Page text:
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One box to rule them all

Smappee doesn’t look like much, but this little box alongside its apps are trying to automate appliances, cutting electricity bills in the process.



Most of us are aware of what it costs to run the big appliances like the air conditioning in our homes every month, the same however cannot be said about the smaller devices that we run daily in our homes - how much electricity (and money) do they gobble up every month?

A company called Smappee is trying to answer this question with a device that clamps onto your fuse box and attempts to itemise each and every appliance, set of lights, and even things like a vacuum cleaner, to give you an idea of what’s using energy in real time. 

The box which has gone on sale in most of Europe, the UK and most recently the US costs $249 and the company is hoping to involve utilities companies and solar power installers to help sell the product to their customers as a way to track their energy use.

In South Africa’s prepaid electricity environment this could prove to be a vital tool to help people save their much needed electricity and money each month.

Most people would argue that such devices already exist and that this is just an old idea dressed up in a new coat, but what sets Smappee apart from the rest is how it works. Unlike a smart meter, which is reading the entire flow of energy at the curb, Smappee does it from inside your home using a small clamp that goes around your breaker box wiring and measures the current through a magnetic field. Not all electronics and appliances are the same, so the system is able to identify when anything, or at least most of the electronics you use, turns on by its unique electronic signature.

Each time an appliance turns on or off, you can see it in real time in Smappee's app. The system also groups together types of activity, including the amount of electricity you're always using, and how much you're consuming when certain things are on. The system's even been set up to give you an alert when something gets turned on or off, a feature Smappee's CEO Stefan Grosjean says can be used to set up simple alerts for things like your garage door and motion-activated flood lights.

"Once you start seeing what each item is doing, you become an energy manager," Grosjean says. "Without even realizing, you start thinking ‘why is the TV using that amount of energy?'"

Grosjean's previous work involved installing similar systems inside of commercial spaces to provide analytics for companies like Walmart. Instead of doing it at the main power source, that project involved adding sub-meters and even metered power outlets to specific departments, something that's possible but extremely expensive to do in homes, says Smappee's business development manager Richard Morgan



The big difference is that the kind of system that's tracking every plug is extremely accurate, whereas Smappee leaves a little wiggle room for the precise number of devices using electricity. Grosjean says the system will pick out about 80 percent of a person's appliances, but cannot identify anything that uses less than 40 watts. That means something like a TV or a refrigerator is pretty simple, but your phone charger is basically invisible. You also need to train it to recognize each and every device by its energy signature. When something pops on for the first time, you have to name it. It won't guess for you, but Grosjean says the company is building up a database of devices so that it can begin to autocomplete product names for you, and speed up that process.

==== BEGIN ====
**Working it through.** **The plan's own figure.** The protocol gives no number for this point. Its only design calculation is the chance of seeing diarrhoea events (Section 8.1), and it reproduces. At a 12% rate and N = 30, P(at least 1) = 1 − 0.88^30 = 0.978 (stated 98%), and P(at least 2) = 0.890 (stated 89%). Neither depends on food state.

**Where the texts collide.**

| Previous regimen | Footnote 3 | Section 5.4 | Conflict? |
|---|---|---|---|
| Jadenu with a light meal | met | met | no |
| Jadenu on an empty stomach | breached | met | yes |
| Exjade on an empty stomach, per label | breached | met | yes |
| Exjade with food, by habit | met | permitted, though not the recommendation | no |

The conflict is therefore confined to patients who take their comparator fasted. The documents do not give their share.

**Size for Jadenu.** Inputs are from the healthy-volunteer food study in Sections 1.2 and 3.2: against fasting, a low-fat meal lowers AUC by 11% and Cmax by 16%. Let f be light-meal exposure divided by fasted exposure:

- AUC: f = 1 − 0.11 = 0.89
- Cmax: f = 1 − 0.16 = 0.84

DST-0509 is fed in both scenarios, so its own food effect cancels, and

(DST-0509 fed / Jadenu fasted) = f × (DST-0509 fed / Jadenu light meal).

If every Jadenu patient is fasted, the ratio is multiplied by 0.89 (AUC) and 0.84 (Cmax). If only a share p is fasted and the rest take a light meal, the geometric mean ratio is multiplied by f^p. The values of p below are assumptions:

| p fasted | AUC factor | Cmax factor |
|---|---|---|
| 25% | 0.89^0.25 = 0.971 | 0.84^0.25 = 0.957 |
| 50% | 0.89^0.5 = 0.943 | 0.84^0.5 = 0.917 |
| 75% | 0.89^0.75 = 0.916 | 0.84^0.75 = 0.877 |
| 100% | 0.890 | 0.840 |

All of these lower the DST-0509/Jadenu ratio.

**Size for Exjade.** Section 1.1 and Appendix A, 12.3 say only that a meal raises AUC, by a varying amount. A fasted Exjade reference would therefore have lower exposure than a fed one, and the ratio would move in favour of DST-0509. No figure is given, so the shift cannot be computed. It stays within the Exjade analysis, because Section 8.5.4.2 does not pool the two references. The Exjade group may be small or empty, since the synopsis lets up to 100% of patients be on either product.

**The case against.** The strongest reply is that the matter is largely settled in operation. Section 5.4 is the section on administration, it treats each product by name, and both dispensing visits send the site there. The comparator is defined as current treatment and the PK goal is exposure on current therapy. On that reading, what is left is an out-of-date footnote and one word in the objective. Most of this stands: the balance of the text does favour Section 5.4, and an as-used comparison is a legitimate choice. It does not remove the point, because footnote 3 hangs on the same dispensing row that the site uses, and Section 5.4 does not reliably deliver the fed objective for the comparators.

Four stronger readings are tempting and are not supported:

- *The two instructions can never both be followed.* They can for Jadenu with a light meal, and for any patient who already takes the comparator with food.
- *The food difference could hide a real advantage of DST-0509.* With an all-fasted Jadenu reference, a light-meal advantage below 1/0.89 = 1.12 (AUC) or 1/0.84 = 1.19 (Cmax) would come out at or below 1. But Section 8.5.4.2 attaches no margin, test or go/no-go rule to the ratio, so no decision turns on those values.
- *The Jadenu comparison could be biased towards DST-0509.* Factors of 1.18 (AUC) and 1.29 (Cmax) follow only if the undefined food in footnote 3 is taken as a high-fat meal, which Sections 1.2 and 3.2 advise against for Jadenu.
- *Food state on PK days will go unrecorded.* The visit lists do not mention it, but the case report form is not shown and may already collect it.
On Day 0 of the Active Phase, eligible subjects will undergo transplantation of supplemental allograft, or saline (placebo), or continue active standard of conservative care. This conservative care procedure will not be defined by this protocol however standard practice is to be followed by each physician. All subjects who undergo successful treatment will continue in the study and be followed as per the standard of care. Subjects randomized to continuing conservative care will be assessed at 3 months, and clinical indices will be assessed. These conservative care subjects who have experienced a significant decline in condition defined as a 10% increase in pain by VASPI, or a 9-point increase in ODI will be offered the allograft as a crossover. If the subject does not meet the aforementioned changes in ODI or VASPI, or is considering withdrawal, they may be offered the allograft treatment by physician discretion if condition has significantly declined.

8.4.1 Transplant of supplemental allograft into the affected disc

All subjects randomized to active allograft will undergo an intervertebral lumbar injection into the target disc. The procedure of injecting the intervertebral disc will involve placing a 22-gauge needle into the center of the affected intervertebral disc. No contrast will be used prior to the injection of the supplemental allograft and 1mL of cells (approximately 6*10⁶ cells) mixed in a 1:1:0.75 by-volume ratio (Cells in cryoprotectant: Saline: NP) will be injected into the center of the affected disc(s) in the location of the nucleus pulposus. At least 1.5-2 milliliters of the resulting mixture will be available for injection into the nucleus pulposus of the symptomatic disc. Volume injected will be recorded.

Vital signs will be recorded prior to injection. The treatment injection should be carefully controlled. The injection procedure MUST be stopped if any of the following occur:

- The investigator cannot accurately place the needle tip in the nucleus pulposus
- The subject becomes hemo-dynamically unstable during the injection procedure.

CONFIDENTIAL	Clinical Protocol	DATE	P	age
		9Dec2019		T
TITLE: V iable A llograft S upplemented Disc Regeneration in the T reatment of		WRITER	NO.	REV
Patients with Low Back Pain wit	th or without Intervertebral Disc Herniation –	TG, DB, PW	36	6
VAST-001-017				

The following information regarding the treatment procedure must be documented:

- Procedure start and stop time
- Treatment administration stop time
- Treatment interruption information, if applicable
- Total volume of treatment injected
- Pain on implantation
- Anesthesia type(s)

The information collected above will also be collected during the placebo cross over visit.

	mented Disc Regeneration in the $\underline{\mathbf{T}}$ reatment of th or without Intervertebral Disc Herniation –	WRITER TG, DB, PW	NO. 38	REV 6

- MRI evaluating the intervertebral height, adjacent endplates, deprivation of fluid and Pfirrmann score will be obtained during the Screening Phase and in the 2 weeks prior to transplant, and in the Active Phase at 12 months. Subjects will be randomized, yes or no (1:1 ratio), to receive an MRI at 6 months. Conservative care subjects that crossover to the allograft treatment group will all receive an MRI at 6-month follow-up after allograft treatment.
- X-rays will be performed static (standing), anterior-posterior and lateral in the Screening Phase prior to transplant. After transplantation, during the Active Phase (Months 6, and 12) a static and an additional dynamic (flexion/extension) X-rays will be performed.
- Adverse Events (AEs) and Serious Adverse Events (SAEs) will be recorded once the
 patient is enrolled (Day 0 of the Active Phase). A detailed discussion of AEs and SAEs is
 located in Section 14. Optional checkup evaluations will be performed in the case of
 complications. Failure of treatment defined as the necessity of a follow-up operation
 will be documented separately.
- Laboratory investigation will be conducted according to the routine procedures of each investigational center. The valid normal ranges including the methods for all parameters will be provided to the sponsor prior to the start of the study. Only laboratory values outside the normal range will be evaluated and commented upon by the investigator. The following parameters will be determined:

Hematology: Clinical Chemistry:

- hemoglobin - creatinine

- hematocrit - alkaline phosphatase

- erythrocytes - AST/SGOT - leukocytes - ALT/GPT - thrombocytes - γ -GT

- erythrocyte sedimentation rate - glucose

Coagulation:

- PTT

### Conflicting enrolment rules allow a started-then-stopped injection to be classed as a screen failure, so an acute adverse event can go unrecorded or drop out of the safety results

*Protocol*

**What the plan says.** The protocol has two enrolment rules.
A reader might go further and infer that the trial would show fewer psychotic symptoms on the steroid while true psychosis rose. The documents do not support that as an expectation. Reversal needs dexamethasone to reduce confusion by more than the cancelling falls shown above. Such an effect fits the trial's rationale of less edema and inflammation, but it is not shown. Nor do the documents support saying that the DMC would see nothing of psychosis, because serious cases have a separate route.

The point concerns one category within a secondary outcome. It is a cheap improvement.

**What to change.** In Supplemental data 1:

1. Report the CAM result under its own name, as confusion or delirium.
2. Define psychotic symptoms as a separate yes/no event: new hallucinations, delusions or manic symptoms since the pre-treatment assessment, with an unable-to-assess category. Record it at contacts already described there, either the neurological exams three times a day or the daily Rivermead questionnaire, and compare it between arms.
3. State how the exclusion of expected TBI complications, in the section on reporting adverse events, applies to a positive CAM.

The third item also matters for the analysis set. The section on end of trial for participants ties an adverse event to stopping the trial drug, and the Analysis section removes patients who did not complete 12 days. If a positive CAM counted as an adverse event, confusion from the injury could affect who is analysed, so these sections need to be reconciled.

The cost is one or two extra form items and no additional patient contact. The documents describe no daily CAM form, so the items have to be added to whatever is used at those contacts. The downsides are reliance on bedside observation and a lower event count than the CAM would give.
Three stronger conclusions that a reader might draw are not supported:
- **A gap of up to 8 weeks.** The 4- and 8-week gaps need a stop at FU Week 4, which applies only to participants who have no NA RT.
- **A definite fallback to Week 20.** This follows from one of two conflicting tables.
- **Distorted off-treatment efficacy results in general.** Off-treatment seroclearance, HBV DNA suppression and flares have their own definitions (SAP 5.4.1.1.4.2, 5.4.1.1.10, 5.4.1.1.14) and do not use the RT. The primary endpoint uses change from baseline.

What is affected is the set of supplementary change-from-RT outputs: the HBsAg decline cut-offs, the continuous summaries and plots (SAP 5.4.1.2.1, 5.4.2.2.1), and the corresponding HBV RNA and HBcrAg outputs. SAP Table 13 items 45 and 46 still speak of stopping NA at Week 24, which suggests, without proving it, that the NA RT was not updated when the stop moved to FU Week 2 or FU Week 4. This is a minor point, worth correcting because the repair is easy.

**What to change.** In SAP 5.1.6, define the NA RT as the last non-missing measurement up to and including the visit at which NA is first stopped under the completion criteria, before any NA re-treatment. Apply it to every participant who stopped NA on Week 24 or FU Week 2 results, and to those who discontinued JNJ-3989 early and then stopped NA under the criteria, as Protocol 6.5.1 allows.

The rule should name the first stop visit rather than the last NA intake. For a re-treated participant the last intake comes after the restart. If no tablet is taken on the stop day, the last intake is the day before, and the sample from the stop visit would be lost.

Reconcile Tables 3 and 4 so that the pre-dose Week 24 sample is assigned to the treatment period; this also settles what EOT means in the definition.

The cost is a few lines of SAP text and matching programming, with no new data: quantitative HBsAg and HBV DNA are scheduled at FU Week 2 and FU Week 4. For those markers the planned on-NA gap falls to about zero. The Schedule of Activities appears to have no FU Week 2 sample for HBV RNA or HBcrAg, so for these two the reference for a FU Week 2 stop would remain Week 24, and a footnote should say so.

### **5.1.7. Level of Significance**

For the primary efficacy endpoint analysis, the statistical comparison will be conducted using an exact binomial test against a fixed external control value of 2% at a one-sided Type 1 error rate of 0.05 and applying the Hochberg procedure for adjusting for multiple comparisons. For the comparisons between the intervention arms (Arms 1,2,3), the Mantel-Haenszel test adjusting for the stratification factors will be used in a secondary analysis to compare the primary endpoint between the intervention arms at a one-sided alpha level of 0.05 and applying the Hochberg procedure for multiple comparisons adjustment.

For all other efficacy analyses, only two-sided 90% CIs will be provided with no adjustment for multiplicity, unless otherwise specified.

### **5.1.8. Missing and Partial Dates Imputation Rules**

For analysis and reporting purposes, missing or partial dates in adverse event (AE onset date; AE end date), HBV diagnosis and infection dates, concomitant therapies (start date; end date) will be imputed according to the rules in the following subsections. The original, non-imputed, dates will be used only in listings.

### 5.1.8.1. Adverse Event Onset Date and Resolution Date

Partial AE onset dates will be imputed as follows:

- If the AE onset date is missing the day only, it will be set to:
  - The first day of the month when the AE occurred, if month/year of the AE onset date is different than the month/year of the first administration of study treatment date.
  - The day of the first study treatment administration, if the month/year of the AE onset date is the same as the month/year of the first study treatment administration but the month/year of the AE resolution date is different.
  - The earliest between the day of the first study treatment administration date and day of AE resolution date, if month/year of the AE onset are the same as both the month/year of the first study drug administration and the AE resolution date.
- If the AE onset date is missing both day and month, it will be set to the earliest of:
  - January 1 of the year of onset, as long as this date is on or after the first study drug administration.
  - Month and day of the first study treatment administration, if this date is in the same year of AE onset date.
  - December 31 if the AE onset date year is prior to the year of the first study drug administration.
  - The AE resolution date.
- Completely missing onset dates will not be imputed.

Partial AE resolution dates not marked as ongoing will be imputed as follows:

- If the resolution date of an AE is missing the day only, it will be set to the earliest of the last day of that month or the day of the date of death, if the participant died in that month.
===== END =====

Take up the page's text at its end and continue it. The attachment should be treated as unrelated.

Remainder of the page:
The other 20 percent of mysterious activity is still an issue though, something Grosjean acknowledges. The system also has trouble when multiple things turn on simultaneously. "We won't find 100 percent, we'll find the big energy guzzlers," he says. "The principle we have is a bit like Shazam. If there's a lot of other music around, it will mix it up ... we always have something like 5-10 appliances on all the time, so the difficulty for us is to make a combination of songs, to say ‘okay, if I were to combine those music, those things does it match?' And sometimes we're in trouble."

Beyond energy tracking, Smappee includes a plug that lets you remotely trigger its power on or off. It's controlled through Smappee's base station using the 4.33GHz band. That connection can be toggled manually or by setting up rules to do things like turn off your home entertainment system's power strip when you leave a geofence around your home. You can buy more of these in packs of three for $40, which is less than many standalone remote-controlled plugs.

Next on that list are things like support for Apple's HomeKit, and potentially premium services that people can pay for to help keep an eye on their home, like if your refrigerator breaks and leaves a puddle of thawed ice buildup all over your kitchen. But by then, Grosjean jokes, you might have already used Smappee to realize you need a newer, more efficient model.

Find out more about Smappee


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